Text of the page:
first_imgLeading entertainment journal Variety partnered with UN Women’s HeForShe campaign during the weekend to host a landmark event on the subject of gender equality within the film industry.Taking place on Saturday 16 May, speakers included Academy Award-nominated actress and producer Salma Hayek (FRIDA), Bollywood star Aishwarya Rai Bachchan (BRIDE & PREJUDICE), and actress Parker Posey (IRRATIONAL MAN).Taking place at the Radisson Blu, the actresses were joined by award-winning film-makers Christine Vachon and Elizabeth Karlsen, producers of the much-anticipated film CAROL, which will make its world premiere at the 2015 Cannes Film Festival. The discussion was moderated by Variety’s Co-Editor-In-Chief, Claudia Eller and UN Women’s Elizabeth Nyamayaro.Variety Publisher, Michelle Sobrino commented: “The issue of gender equality within our industry has rarely been in greater need of frank and open discussion. We’re proud to partner with UN Women and to welcome some of the industry’s leading creative voices to impart their experiences and insights on this imperative issue.”“Following the launch of last year’s Emma Watson-fronted HeForShe campaign, the empowerment of women within the film space has been under a greater spotlight than ever before,” emphasized Ms. Nyamayaro, Senior Advisor to UN Women’s Executive Director. “Our partnership with Variety in this initiative keeps the momentum rolling, and offers a platform for some of cinema’s leading female film-makers and performers to have their say at the industry’s most prestigious festival.”last_img read more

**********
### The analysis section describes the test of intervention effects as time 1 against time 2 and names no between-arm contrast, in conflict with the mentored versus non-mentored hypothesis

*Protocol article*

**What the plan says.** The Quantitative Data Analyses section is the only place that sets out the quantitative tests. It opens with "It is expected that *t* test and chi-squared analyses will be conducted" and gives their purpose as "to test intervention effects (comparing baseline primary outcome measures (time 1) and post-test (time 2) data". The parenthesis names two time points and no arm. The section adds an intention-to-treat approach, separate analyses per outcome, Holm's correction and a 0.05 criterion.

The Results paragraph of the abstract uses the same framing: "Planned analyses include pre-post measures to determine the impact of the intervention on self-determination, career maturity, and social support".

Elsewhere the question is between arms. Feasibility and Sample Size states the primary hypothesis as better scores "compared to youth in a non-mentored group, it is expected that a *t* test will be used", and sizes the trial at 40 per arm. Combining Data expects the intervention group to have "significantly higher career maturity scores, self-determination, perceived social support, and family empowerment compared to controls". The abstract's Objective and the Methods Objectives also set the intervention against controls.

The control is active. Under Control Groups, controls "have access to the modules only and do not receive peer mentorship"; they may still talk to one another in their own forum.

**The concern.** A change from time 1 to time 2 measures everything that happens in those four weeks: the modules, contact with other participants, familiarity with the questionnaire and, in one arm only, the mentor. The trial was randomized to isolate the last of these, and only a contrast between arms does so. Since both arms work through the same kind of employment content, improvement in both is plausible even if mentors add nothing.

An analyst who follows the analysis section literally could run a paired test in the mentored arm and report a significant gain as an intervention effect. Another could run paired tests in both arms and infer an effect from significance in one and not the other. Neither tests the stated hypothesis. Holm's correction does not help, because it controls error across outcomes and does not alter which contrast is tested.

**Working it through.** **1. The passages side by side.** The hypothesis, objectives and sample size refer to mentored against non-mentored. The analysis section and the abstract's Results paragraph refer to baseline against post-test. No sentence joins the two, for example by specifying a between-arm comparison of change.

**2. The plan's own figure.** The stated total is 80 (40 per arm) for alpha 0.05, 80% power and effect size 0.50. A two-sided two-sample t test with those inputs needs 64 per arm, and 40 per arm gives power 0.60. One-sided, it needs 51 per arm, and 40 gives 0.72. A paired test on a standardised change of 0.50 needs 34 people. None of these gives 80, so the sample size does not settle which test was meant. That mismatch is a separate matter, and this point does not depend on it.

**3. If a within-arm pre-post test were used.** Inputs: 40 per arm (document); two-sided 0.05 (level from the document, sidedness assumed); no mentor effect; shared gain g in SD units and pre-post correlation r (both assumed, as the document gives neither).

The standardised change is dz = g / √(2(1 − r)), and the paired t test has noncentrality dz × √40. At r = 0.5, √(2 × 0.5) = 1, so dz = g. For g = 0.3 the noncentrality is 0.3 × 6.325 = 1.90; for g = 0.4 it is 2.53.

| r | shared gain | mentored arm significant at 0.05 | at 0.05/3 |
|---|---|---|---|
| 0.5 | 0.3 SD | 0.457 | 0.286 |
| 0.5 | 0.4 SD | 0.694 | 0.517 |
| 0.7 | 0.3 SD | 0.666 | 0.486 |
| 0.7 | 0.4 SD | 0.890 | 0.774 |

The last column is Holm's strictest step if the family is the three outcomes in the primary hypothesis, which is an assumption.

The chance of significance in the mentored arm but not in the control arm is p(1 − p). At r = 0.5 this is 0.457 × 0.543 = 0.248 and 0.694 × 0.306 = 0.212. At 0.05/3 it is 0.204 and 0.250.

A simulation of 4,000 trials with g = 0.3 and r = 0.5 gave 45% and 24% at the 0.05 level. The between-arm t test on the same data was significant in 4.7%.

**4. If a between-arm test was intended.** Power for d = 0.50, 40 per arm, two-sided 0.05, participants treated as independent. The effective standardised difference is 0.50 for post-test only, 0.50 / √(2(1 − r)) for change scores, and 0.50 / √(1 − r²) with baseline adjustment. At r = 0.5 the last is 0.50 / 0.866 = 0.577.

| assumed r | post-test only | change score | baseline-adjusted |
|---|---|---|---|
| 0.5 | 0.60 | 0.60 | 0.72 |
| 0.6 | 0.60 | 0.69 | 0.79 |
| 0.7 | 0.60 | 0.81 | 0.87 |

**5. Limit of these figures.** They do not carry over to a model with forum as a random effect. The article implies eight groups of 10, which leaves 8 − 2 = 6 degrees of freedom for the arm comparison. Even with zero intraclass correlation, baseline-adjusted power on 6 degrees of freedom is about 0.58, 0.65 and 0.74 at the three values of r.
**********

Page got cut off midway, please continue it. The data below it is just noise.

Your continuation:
Christopher Dana Reeve Foundation To Host A Magical Evening Chicago